Her walks were plotted with military precision. She taught herself to map-read and navigate, meticulously planning every route. They became “expeditions,” each one “a work of art in itself.” Beauvoir devotes pages of her memoir to these “fanatical walking trips,” explaining that they preserved her “from boredom, regret, and several sorts of depression.” Time in nature, she added, gave her a “greater familiarity with myself.”
As a child, Beauvoir had spent long, carefree holidays at the rural home of her grandparents. Here she had everything denied her in Paris: freedom, privacy, space, and nature. At the age of thirteen her love of nature took on “an almost mystical fervour,” dramatically expanding her world: “I was no longer a vacant mind, an abstracted gaze, but the turbulent fragrance of the waving grain, the intimate smell of the heather moors, the dense heat of noon or the shiver of twilight; I was heavy; yet I was as vapour in the blue airs of summer and knew no bounds.” Here, she felt the luminous presence of God. And the more she pressed herself to the grass and the earth, the closer she felt to him.
Back in her parents’ choked, balcony-less, toilet-less apartment, Beauvoir wasn’t allowed to run or jump. She shared a room that was so tiny she and her sister had to take it in turns to stand between the two beds. Under the gimlet eye of her devoutly Catholic mother, her “wretched carcase” began an increasingly sedentary existence, buried more and more deeply in books and study. She developed an alarming and uncontrollable facial tic, while her awkward body spilled into lumps, bulges, and blotches. Her father pronounced her “ugly.”
At her Catholic girls’ school, Beauvoir was intellectually brilliant but “entirely friendless,” taunted for her make-do, ill-fitting clothes. At home she was vigilantly watched over by her mother, who opened her post, listened at her door, and banned all reading material she considered inappropriate. Merely reading about the stifling conditions of Beauvoir’s Parisian upbringing makes me feel short of breath, as if a huge boulder is being lowered onto my chest.
Hardly surprising that she developed “a great longing for freedom,” or that the prospect of “liberty and physical pleasure” dazzled her. Hardly surprising that her life became an obsessive quest for freedom. Or that travel, walking, and backpacking—surely the most emancipating of all experiences—became such a significant part of her life.
In the two years before she discovered hiking, Beauvoir’s world had turned on its axis. She had begun an intense love affair with Jean-Paul Sartre, “the genius who opened the world to me,” who turned her life “upside down, inside out.” The affair swept both of them away, as much for its sexual energy as its intellectual vigor.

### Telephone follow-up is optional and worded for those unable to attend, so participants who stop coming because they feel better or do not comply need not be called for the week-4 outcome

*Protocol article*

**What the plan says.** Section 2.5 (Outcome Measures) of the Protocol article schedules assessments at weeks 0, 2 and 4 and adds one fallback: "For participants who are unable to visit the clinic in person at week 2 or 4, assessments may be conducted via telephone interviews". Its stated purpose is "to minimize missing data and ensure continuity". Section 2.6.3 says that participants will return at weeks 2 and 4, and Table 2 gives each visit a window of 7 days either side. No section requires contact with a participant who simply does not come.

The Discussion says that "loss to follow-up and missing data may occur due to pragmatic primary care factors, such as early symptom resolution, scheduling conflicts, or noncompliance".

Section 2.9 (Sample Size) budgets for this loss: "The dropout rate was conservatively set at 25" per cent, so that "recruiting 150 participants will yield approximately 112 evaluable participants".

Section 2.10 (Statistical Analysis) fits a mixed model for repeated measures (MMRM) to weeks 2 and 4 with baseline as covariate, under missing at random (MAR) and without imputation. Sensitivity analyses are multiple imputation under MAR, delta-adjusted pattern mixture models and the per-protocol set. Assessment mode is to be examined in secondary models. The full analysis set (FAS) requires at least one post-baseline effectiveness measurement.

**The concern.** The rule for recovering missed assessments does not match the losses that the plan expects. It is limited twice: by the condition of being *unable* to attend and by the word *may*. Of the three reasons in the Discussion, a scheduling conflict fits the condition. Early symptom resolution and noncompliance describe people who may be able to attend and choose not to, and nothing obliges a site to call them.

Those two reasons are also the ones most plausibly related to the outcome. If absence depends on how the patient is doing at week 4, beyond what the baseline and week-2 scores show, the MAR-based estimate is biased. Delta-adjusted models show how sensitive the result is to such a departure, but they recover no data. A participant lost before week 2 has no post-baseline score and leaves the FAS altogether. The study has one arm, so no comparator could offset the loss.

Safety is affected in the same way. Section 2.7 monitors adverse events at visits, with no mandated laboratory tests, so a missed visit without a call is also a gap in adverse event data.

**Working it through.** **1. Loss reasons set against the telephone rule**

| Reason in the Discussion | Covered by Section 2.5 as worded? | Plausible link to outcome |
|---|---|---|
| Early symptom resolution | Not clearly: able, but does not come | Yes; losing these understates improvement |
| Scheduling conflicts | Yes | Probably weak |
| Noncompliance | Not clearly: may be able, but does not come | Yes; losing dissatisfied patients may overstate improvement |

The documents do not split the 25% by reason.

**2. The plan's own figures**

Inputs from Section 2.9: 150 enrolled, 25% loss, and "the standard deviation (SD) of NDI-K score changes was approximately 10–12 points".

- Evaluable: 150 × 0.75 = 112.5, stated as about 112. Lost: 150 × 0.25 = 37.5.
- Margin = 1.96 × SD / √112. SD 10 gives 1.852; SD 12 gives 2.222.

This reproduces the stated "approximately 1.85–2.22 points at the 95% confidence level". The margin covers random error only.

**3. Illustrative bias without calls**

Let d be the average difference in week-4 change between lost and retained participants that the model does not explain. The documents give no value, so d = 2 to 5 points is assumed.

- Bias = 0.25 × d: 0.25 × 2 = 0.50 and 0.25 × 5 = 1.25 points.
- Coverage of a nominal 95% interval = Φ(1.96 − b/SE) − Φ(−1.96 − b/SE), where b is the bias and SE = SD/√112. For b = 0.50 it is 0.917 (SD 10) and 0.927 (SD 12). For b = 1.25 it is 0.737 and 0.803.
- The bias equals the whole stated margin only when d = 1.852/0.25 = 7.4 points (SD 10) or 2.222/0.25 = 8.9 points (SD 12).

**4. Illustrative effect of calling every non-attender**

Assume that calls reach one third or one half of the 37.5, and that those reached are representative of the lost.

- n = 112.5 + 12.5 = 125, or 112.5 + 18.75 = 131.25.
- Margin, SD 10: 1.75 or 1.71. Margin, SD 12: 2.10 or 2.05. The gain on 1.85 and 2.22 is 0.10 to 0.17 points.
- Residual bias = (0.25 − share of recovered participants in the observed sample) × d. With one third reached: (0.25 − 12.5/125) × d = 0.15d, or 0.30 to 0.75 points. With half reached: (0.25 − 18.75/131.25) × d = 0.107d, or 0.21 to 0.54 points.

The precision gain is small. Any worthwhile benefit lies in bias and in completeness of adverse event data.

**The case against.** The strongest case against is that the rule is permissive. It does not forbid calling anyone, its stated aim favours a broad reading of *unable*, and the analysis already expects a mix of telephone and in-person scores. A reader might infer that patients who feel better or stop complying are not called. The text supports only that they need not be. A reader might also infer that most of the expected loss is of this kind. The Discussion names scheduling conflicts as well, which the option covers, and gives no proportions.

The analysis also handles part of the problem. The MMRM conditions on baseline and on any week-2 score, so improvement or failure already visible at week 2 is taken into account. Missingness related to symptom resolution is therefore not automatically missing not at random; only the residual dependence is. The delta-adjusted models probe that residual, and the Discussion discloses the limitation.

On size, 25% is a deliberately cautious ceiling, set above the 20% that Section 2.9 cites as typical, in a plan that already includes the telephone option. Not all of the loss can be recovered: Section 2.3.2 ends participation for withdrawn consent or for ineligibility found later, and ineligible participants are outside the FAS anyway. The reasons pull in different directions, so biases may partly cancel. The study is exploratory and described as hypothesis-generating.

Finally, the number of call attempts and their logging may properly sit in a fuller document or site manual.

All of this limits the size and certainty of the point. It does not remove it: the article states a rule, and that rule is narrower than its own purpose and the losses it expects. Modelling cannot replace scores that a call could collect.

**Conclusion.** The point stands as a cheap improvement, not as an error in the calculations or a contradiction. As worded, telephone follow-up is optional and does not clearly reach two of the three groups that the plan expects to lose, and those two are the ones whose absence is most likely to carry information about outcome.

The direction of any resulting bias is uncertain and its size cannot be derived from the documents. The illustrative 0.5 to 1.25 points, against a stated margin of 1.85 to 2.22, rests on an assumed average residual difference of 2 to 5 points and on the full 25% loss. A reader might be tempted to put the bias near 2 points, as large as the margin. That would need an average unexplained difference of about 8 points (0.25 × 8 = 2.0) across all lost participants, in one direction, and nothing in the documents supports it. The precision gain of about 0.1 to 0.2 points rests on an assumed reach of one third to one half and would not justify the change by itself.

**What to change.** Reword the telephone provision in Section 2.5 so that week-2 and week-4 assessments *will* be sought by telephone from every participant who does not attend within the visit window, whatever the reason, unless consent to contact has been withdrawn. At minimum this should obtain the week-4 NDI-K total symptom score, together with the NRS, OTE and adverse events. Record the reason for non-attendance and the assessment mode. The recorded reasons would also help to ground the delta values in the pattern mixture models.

Except that Sartre had a rapacious sexual appetite and a gluttonous need for beautiful young women. He suggested an open relationship: honesty was more important than fidelity in his existentialist world. Beauvoir agreed, thrilled by the affront to conventional bourgeois values their “pact” represented. And unaware of how much emotional tumult—anguish, jealousy, fear—Sartre’s philandering would cause her.
As if emotional tumult weren’t enough, a horrified Beauvoir also found herself in the merciless grip of physical desire. Having “surrendered” her virginity to Sartre “with glad abandon,” she was now racked by her own bodily needs, which presented as “actual pain,” “torture,” “agony.” She was seized with shame, repulsed by her “physical appetites” that cried out for anyone, regardless. Even the brush of an anonymous hand on the bus sparked fierce sexual urges that she felt unable to master.
At first she regarded her emotions and urges as mere weaknesses, and tried to will them away. Her attempts at subjugation failed. She became a mess, so swamped with emotional pain she repeatedly drank herself into sobbing oblivion. Her love for Sartre was unconditional, and the jealousy that gripped her was, Beauvoir said, “the most unpleasant emotion that had ever laid hold on me.”
Crushed between jealousy and thwarted desire, Beauvoir was rescued by her twice-weekly rural walks: “I … subdued my rebellious body, and was physically at peace once more,” she explained.
On my first day in the calanques around Marseille, I spend an hour scrambling in and out of bleached-white inlets and peering into turquoise water so clear I can see the limestone rocks on the seabed. On slender crescents of sand, oiled bodies soak up the year’s last rays of sunshine.